[Haskell-cafe] Re: Re: What *is* a DSL?

Ben Franksen ben.franksen at online.de
Fri Oct 9 17:59:01 EDT 2009

Emil Axelsson wrote:
> Ben Franksen skrev:
>> minh thu wrote:
>>> 2009/10/7 Günther Schmidt <gue.schmidt at web.de>:
>>>>> I've informally argued that a true DSL -- separate from a good API --
>>>>> should have semantic characteristics of a language: binding forms,
>>>>> control structures, abstraction, composition. Some have type systems.
>>>> That is one requirement that confuses me, abstraction.
>>>> I thought of DSLs as "special purpose" languages, ie. you give your DSL
>>>> everything it needs for that purpose.
>>>> Why would it also need the ability to express even further
>>>> abstractions, it is supposed to *be* the abstraction.
>>> Programming abstractions at the DSL level, not to further abstract
>>> what the DSL covers.
>>> Functions, for instance, are typical abstraction means offered by
>>> programming languages. Even if your language is specific to some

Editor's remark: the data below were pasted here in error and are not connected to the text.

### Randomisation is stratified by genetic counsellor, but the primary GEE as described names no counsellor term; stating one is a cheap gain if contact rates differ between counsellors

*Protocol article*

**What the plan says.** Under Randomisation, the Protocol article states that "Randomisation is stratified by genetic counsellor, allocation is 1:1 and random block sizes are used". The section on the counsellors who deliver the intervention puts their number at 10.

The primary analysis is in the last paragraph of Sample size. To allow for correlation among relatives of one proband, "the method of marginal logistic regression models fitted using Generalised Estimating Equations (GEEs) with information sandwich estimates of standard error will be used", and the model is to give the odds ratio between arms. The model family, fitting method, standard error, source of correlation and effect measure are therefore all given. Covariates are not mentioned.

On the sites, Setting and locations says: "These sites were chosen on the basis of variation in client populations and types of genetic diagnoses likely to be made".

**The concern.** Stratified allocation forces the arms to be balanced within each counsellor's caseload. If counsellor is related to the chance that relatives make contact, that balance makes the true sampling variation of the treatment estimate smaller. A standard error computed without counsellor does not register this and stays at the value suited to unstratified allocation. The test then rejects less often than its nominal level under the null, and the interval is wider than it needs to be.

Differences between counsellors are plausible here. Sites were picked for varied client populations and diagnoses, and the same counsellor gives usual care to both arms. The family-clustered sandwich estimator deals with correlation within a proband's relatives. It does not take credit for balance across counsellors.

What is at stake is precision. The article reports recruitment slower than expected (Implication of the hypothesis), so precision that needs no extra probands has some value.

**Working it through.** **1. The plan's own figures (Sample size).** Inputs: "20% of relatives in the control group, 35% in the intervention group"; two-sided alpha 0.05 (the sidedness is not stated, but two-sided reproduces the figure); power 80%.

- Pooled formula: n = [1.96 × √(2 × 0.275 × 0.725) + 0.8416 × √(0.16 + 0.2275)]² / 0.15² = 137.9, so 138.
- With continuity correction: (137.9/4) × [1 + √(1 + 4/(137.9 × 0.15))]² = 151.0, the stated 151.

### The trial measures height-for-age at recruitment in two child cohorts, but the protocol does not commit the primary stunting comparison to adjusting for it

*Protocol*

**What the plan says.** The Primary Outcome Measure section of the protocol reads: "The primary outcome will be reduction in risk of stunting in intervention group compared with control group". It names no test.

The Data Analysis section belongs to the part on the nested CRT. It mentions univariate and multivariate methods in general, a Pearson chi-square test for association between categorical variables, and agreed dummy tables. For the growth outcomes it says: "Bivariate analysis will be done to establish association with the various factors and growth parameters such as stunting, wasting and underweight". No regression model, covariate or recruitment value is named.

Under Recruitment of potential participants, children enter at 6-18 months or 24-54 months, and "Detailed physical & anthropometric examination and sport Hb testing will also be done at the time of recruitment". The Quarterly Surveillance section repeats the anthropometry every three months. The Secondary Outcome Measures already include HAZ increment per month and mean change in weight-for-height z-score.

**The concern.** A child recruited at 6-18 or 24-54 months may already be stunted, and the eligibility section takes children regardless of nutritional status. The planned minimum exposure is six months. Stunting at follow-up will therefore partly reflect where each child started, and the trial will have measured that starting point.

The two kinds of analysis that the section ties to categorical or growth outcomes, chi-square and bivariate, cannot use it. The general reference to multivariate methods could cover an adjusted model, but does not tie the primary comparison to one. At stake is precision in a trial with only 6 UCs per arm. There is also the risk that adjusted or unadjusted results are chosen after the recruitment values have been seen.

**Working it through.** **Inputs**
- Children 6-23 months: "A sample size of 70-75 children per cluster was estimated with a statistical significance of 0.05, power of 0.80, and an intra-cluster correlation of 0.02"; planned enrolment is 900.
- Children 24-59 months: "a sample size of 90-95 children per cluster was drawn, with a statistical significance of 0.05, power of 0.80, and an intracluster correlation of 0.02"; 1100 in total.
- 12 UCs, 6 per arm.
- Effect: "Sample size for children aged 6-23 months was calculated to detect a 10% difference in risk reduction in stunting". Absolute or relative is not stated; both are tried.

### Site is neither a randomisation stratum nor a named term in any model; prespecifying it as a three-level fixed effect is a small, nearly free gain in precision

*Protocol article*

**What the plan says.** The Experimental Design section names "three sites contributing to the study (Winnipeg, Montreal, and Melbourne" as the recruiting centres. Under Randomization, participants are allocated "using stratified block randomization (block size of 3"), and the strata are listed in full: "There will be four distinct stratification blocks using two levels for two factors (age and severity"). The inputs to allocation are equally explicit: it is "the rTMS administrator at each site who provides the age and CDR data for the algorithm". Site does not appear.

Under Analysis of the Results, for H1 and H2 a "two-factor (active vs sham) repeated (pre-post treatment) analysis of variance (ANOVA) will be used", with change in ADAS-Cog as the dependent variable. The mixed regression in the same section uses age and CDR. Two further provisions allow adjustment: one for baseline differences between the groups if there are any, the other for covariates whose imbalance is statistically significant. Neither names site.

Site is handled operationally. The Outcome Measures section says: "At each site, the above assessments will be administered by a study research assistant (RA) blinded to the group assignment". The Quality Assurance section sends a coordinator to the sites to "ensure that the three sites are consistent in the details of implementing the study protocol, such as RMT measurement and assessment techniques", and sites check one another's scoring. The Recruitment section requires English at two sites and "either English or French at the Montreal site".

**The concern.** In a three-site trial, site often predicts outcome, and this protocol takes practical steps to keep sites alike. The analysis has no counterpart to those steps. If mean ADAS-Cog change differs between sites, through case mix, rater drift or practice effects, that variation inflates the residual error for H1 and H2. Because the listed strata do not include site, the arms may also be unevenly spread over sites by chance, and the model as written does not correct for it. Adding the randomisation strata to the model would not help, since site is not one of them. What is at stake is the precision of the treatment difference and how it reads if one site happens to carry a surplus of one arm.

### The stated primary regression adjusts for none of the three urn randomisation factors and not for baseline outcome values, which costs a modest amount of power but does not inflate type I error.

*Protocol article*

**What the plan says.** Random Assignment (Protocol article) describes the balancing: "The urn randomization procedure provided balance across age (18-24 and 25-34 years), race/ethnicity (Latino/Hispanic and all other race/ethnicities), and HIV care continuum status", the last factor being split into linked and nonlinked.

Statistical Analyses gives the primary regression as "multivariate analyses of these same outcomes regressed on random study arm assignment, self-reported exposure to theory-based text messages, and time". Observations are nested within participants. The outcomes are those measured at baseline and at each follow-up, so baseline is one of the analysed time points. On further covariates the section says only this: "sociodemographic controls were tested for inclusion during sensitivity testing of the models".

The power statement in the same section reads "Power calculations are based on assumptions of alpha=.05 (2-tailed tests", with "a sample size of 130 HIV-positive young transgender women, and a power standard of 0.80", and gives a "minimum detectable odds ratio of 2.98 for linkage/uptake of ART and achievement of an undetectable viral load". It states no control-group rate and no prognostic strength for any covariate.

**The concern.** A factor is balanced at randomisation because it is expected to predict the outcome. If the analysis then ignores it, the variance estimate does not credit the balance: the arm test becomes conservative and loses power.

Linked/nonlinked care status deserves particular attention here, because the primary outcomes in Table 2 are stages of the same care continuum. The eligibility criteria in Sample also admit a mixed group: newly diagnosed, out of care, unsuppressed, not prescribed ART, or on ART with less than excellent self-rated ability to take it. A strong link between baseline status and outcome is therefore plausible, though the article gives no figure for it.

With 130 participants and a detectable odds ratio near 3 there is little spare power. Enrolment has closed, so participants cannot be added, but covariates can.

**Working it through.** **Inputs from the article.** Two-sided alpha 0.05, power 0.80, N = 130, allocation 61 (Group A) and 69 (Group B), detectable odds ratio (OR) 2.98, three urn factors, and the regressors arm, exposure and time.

>>> domain, being able to create your own functions, and not only rely on
>>> those provided by the DSL implementation, is important.
>>> Imagine a (E)DSL for 3D programming (e.g. shading language): the
>>> language is designed to fit well the problem (e.g. in this case, 3D
>>> linear algebra, color operations, ...) but you'll agree it would be a
>>> shame to not be able to provide your own functions.
>> But isn't one of the advantages of an _E_DSL that we can use the host
>> language (Haskell) as a meta or macro language for the DSL? I would think
>> that this greatly reduces the need to provide abstraction
>> facilities /inside/ the DSL. In fact most existing (and often cited
>> examples of) EDSLs in Haskell do not provide abstraction.
> I would say that the DSL is what the user sees. In this view, I think
> it's correct to say that many (or most) DSLs need function abstraction.
> Whether or not the internal data structure has function abstraction is
> an implementation detail.

If it is a stand-alone DSL (i.e. with its own parser), then yes. But I was
referring to Embedded DSLs, i.e. DSL as a library in a host language (eg
Haskell). In this case the user sees the host language by construction,
which means she has less need of function abstraction /inside/ the DSL.


More information about the Haskell-Cafe mailing list